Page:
I get asked a lot by SFGs why they should venture out of the kettlebell world that they know so well. My answer is this:

  1. You should always strive to sharpen your sword and add to your existing knowledge base. You may not use it like I do, but you will nonetheless become better for it and so will your clients.
  2. What you have already learned while becoming an SFG will serve you well during the SFL. You will see, hear, and review drills and coaching cues you already know. You will expand on them to help you learn and become proficient in using and training with the barbell.
  3. Most SFGs want to be strong. You have already created the foundation. Attending this SFL will help make you stronger, physically and mentally. For whatever purpose you may have.

In celebrating my twentieth year of being a chiropractic physician, I can honestly tell you that being strong is a huge health benefit. I am not just referring to me, but I am also talking about my patients and humans in general.

I have treated thousands of patients during these past twenty years and those who are stronger tend to recover faster from injuries, have a better mental attitude, and stay out of the nursing home longer. I still have not found any disadvantage to being strong. It is always an advantage in life.

Dr. Michael Hartle
Dr. Michael Hartle is not only a chiropractic physician, but he is also a StrongFirst Certified Master Instructor, a board-certified Clinical Nutritionist (DACBN), a Certified Chiropractic Sports Physician (CCSP), a Certified Strength and Conditioning Specialist (CSCS), and an Active Release Technique (ART) provider since 1995. Dr. Hartle is also in the second year of studying for his Ph.D. in Exercise Science.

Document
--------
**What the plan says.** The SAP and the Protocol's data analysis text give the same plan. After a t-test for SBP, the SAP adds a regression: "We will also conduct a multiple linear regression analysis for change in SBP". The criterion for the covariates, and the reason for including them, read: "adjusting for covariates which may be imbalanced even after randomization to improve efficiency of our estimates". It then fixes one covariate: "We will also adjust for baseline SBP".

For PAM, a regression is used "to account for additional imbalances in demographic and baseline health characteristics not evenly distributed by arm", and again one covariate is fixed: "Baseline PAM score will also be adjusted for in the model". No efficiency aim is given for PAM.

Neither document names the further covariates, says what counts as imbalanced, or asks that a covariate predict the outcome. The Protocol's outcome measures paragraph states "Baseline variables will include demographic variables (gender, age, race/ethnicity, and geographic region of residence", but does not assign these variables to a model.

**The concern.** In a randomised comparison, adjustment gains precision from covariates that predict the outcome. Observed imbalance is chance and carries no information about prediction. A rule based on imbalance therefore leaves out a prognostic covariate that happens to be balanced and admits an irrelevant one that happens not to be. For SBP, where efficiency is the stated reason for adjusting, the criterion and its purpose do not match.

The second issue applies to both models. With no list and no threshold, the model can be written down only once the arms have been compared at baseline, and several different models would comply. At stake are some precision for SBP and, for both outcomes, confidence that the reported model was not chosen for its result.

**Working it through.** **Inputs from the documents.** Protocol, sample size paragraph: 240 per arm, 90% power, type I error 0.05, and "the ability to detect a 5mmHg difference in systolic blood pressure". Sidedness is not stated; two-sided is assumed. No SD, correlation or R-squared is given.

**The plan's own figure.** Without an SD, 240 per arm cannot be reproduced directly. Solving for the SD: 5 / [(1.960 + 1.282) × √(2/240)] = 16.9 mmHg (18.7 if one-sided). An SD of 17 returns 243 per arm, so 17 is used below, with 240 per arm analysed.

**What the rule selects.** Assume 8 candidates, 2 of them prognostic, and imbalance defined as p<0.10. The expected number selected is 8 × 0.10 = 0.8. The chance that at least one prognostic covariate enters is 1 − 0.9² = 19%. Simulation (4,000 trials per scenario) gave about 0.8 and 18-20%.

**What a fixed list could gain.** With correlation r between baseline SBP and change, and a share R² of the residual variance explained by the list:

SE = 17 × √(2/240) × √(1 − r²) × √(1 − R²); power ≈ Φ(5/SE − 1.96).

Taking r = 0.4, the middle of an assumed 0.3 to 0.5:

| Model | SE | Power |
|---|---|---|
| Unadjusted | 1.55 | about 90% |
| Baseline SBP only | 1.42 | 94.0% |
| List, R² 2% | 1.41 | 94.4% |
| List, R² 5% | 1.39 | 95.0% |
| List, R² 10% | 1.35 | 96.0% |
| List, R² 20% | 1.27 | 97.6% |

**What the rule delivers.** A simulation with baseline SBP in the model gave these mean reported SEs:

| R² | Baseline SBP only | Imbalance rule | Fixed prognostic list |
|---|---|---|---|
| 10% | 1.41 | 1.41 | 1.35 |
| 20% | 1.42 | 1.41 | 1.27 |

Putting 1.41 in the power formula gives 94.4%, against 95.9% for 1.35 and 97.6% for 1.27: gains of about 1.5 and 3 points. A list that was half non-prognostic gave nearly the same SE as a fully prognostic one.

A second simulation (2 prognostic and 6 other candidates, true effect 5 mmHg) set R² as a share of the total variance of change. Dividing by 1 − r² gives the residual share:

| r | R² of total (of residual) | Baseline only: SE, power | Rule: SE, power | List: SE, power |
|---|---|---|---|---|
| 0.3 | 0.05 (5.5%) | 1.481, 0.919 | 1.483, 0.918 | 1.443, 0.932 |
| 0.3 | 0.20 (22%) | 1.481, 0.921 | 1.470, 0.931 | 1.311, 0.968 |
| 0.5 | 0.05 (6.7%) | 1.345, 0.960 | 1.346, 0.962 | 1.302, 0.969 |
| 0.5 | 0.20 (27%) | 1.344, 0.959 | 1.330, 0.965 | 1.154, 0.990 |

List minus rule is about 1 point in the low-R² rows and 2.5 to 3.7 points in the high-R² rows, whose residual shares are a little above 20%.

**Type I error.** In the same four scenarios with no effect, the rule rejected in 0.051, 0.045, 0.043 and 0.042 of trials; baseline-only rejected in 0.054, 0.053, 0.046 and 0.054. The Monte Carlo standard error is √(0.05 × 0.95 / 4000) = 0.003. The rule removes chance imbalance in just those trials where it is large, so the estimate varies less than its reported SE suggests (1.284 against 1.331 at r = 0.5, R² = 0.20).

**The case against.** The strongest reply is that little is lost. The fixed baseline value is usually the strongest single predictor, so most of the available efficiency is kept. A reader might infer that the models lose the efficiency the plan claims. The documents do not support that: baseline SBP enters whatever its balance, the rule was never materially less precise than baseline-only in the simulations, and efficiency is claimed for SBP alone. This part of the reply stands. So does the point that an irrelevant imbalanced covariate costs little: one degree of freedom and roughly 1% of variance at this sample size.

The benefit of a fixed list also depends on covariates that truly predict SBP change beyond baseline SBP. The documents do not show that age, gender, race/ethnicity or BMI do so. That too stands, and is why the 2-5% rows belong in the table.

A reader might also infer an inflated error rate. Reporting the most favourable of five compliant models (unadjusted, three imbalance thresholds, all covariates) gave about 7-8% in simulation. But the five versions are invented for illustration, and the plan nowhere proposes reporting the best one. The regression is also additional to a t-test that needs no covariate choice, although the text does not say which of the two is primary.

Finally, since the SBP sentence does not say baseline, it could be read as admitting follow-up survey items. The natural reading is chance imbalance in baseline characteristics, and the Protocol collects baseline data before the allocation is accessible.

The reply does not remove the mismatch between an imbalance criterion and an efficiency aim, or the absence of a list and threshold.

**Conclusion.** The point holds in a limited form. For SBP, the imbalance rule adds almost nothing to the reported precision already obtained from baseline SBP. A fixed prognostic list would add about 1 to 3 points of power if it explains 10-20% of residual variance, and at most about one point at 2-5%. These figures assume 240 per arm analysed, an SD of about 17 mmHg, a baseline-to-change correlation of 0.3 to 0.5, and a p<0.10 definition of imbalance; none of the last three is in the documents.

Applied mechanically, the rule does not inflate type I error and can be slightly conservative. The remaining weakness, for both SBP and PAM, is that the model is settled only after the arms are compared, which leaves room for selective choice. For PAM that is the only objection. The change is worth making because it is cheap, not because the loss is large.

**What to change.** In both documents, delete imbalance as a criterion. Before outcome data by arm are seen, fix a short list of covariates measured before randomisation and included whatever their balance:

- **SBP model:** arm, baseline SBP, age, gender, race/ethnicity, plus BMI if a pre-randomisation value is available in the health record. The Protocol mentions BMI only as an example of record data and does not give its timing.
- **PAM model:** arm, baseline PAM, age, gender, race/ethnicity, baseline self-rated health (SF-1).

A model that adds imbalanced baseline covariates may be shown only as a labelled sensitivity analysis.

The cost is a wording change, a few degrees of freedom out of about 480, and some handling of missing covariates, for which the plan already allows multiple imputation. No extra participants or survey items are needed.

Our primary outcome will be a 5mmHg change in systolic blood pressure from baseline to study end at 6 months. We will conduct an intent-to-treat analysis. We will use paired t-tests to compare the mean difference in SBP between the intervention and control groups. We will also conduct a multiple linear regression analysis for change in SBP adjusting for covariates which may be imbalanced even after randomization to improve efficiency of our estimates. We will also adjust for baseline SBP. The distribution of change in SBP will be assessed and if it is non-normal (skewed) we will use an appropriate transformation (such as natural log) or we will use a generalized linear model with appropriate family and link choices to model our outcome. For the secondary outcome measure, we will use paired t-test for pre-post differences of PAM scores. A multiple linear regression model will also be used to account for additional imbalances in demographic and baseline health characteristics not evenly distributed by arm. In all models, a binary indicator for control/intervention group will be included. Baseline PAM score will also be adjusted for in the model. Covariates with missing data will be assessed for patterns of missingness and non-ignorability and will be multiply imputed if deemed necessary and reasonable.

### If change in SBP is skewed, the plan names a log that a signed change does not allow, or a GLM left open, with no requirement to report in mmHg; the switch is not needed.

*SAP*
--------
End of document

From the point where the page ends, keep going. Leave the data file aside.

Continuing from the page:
Raised in the frozen tundra known as Minnesota, he once lived in Hawai'i while his father was stationed at Pearl Harbor during Vietnam. He has been practicing in Fort Wayne, Indiana for the last 26 years.

A nationally-ranked powerlifter, who has won several national titles with USA Powerlifting (USAPL), Dr. Michael is also the former Vice President of USAPL and Chairman of the Sports Medicine Committee. He was the Head Coach of the USAPL World Bench Press Team for eight years, winning the 2004 World Championship Team Title. His best competition lifts are 705lb squat, 535lb bench press, and 635lb deadlift with a best combined total of the three lifts of 1,840lbs in the 275lb weight class.

After Dr. Hartle retired from competing in powerlifting for 20 years, he started playing semi-pro football as a defensive tackle. He played for 10 years and loved it. His football team, the Adams County Patriots, won the National AA Semi-Pro Football Championship in 2008. He treats, trains, and advises all kinds of patients: babies, the elderly, youth athletes, NCAA student-athletes, and professional athletes. He has coached junior high football and track and field, volunteering his time, for 16 years. He has three sons and three grandchildren who keep him busy with their personal endeavors, including hockey, baseball, football, lacrosse, track, field and, of course, academics.